A Brief History of P2P Systems

P2P systems are nothing new. In fact, it was the education sector where they were first used and recognized in a basic form. If one looks at the real intent of the internet it was about being a peer-to-peer system. Proof of this was the way that two entities became computing peers that were equal. This was done through the ARPANET.

The UCLA Stanford Research Institute was connected to the UC Santa Barbara along with the University of Utah. This was not done with a client-server format, but instead with the same architecture used for P2P systems.

P2P systems are not the same as minicomputers and mainframes, as the servers were also the clients. Where P2P systems really became popular was when they began to be used for the sharing of music files. All one has to do is look back at Napster to see how music sharing was done. This was in 1999. But one can go back further than this and take a look at the universities of 1979. Doing this will take you back to the birth of Usenet.

It was a couple of university graduates that developed Usenet. The purpose was for a way to be able to share information within the Unix community. The developers wanted two Unix machines to be able to connect to each other through dial-up. Then, once they did this, they would do a file exchange, followed by an ability to disconnect. The young graduates were able to accomplish this. Its use was for the purpose of posting news between the two universities that the developers were connected with. It was exciting because it was an easy way for the universities to exchange comments and messages. While this began with two simple sites merely conversing with one other through sharing, it eventually grew into many thousands of sites.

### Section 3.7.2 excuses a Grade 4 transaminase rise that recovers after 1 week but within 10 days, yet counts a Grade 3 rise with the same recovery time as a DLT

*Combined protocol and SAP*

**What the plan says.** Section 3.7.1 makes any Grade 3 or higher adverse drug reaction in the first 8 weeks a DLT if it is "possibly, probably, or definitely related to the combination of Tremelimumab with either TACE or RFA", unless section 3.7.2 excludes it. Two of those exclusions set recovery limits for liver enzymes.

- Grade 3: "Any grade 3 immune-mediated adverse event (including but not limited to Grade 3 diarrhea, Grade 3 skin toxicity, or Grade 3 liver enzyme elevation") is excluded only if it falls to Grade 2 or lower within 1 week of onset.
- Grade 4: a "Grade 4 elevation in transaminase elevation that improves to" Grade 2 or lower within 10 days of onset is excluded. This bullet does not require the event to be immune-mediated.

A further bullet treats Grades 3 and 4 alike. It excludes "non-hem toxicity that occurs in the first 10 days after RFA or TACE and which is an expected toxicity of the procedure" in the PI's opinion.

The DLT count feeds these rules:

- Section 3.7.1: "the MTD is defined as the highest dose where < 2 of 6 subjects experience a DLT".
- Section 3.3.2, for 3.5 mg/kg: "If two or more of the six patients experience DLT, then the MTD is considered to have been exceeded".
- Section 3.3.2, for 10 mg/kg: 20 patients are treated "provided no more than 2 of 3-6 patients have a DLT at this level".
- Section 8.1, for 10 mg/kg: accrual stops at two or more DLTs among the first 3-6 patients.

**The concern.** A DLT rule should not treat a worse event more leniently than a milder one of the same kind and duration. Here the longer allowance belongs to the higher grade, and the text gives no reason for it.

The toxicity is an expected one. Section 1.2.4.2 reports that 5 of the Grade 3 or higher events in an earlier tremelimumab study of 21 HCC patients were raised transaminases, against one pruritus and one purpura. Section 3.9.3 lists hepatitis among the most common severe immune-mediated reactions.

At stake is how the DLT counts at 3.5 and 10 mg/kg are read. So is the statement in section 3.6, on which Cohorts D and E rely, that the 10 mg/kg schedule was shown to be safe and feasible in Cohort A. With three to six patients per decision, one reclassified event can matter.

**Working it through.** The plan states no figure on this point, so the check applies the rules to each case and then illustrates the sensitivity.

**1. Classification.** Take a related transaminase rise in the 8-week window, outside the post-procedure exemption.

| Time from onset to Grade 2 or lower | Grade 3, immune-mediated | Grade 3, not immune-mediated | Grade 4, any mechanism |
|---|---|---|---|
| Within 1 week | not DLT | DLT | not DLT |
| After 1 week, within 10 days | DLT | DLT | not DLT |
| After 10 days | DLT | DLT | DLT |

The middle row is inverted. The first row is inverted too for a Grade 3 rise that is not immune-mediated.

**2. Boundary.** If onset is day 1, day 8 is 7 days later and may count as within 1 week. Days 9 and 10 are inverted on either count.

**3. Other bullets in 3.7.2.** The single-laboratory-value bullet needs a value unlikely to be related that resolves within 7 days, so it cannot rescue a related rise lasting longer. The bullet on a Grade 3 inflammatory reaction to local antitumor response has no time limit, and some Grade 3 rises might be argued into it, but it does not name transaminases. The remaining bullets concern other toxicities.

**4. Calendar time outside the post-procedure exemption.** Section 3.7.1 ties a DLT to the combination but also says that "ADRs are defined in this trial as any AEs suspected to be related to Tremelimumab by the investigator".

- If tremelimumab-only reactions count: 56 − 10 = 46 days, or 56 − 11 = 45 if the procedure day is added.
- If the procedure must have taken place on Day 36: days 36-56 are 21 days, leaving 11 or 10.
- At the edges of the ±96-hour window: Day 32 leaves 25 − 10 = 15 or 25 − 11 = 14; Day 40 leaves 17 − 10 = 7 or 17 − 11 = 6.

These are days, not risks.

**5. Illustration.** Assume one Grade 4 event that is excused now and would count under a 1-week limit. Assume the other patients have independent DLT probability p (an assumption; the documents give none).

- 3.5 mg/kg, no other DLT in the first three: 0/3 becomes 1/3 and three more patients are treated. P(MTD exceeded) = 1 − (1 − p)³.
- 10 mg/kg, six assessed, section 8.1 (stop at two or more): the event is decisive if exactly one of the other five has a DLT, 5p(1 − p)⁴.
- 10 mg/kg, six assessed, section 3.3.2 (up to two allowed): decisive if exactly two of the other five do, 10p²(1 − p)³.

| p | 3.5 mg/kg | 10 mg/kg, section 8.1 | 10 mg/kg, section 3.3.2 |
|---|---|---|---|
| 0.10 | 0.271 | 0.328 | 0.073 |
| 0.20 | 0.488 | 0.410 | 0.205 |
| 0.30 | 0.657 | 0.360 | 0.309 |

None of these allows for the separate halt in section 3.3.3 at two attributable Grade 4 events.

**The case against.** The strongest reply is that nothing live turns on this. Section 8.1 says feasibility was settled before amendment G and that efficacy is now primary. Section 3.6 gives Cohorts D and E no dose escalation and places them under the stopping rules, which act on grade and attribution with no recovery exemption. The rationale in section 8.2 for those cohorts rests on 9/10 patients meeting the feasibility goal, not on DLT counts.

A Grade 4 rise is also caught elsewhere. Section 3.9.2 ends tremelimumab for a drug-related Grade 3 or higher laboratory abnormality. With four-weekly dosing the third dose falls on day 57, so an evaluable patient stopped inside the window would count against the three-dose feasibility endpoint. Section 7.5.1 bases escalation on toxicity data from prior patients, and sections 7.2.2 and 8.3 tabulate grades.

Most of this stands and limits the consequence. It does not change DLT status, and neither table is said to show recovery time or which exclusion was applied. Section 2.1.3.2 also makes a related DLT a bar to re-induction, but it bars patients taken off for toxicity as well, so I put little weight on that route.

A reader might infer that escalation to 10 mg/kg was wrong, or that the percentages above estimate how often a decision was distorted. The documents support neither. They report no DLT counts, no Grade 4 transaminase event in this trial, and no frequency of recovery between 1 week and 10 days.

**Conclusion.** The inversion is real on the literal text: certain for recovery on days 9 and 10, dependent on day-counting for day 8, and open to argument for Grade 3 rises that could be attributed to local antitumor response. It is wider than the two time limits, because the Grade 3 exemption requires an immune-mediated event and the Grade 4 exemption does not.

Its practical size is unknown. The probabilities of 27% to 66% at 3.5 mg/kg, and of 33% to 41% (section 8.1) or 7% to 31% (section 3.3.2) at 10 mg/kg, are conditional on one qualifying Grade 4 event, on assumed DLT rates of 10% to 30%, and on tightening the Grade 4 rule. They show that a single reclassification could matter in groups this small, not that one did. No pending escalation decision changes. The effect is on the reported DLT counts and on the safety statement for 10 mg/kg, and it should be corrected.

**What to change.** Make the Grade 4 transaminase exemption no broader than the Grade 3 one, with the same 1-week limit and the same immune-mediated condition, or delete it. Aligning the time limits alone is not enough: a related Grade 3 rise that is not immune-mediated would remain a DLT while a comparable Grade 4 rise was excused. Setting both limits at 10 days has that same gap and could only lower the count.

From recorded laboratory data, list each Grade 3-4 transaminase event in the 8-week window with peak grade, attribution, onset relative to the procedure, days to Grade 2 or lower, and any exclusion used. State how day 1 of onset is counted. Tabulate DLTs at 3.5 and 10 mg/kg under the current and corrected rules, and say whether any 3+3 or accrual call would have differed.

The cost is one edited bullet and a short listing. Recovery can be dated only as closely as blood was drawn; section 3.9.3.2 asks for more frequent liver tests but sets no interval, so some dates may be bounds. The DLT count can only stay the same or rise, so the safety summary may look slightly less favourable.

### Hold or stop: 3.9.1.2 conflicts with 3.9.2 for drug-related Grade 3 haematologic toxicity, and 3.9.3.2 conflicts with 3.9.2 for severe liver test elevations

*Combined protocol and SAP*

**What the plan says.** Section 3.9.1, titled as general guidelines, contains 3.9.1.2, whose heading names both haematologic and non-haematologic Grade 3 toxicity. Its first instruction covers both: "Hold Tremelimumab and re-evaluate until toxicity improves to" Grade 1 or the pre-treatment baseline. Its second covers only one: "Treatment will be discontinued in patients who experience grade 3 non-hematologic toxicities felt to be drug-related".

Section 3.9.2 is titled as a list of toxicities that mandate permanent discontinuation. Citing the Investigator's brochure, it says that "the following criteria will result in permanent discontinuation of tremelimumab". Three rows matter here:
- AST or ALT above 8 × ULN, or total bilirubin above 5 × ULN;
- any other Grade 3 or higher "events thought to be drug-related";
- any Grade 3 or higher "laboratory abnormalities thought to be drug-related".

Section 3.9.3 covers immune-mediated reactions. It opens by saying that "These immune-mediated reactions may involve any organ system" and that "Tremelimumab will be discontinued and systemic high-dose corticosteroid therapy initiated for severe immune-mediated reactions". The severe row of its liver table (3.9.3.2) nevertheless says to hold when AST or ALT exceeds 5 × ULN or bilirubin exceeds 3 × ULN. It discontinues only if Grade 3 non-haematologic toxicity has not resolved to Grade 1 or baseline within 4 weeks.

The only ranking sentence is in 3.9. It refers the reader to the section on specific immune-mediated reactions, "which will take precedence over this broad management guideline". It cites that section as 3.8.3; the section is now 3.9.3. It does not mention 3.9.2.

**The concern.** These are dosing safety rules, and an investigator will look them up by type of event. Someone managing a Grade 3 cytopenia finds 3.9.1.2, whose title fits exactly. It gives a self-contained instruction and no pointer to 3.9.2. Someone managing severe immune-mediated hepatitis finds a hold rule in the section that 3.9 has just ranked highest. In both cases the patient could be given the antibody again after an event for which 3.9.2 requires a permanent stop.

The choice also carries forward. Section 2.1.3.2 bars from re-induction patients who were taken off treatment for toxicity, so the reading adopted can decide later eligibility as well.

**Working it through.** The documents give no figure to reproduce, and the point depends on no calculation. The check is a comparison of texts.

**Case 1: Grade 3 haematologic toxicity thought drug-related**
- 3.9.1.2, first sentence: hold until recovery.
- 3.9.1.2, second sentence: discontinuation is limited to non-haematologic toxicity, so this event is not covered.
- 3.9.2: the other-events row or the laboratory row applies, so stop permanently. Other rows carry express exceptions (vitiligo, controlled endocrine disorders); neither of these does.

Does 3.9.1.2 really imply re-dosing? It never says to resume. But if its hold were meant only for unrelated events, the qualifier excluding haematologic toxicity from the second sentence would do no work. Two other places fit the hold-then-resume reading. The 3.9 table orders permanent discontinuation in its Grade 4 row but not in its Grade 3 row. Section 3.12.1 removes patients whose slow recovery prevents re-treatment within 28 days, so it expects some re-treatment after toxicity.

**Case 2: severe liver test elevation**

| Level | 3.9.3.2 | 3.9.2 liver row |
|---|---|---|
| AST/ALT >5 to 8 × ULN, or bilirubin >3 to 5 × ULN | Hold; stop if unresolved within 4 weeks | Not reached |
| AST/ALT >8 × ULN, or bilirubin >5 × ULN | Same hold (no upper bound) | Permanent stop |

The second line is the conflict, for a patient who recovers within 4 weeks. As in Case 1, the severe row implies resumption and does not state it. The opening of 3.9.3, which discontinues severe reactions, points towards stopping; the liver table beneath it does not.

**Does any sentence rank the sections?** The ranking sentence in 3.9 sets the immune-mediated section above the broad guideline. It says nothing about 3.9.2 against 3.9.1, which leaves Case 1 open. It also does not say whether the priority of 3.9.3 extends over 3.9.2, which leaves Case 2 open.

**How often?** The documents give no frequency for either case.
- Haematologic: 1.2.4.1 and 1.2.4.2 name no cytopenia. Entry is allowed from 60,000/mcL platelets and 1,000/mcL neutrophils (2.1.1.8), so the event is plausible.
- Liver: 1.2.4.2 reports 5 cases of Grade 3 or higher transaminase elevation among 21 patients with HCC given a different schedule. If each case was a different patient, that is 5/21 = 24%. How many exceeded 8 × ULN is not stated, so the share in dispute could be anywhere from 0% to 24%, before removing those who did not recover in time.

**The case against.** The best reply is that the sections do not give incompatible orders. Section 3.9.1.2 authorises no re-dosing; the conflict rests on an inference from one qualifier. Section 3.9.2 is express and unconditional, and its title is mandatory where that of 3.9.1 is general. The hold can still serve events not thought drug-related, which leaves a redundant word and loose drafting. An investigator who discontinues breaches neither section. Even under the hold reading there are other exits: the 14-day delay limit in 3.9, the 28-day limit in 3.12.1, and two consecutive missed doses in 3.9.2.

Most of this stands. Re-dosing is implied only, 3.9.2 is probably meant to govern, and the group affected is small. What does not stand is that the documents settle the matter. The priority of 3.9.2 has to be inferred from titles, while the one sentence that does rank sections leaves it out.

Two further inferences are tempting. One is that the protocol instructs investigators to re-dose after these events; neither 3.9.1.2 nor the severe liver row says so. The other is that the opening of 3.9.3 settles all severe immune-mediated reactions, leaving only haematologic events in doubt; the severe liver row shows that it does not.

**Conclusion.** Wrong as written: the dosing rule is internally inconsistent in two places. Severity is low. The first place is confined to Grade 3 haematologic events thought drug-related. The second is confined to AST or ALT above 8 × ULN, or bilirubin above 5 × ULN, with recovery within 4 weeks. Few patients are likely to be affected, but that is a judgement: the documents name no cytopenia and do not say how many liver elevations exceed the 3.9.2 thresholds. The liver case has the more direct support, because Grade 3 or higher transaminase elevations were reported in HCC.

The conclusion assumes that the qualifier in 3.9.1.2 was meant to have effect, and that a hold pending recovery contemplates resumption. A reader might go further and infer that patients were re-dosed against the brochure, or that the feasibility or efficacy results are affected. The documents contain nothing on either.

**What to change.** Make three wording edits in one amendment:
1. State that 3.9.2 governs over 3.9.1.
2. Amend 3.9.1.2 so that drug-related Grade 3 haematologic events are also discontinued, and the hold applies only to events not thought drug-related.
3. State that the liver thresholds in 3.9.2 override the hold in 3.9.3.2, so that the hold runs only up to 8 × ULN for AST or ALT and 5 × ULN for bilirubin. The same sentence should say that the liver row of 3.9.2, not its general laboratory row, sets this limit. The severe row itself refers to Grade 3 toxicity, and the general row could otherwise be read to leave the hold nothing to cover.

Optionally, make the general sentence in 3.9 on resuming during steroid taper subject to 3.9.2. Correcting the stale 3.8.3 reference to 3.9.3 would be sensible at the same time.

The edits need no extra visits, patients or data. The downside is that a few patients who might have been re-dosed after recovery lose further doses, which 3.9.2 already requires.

Moving forward in time to the peer-to-peer systems that are being used today, the networks have only really been developed to their current level in the last fifteen years. Big companies soon recognized the importance of peer-to-peer systems. This included companies such as Boeing, Amerada Hess, and Intel. Note that all of these companies occupy different industries, yet they each recognized the importance of it. Intel dates back to 1990 in its implementation and using of peer-to-peer systems. These are all big companies, so it is easy to see how P2P systems could be so valuable to them. Aside from convenience and productivity these systems are instrumental in cutting costs down for many of the companies that use them.

There is no doubt that technology will be used to expand the use and performance of peer-to-peer systems, so that more and more companies use them in future.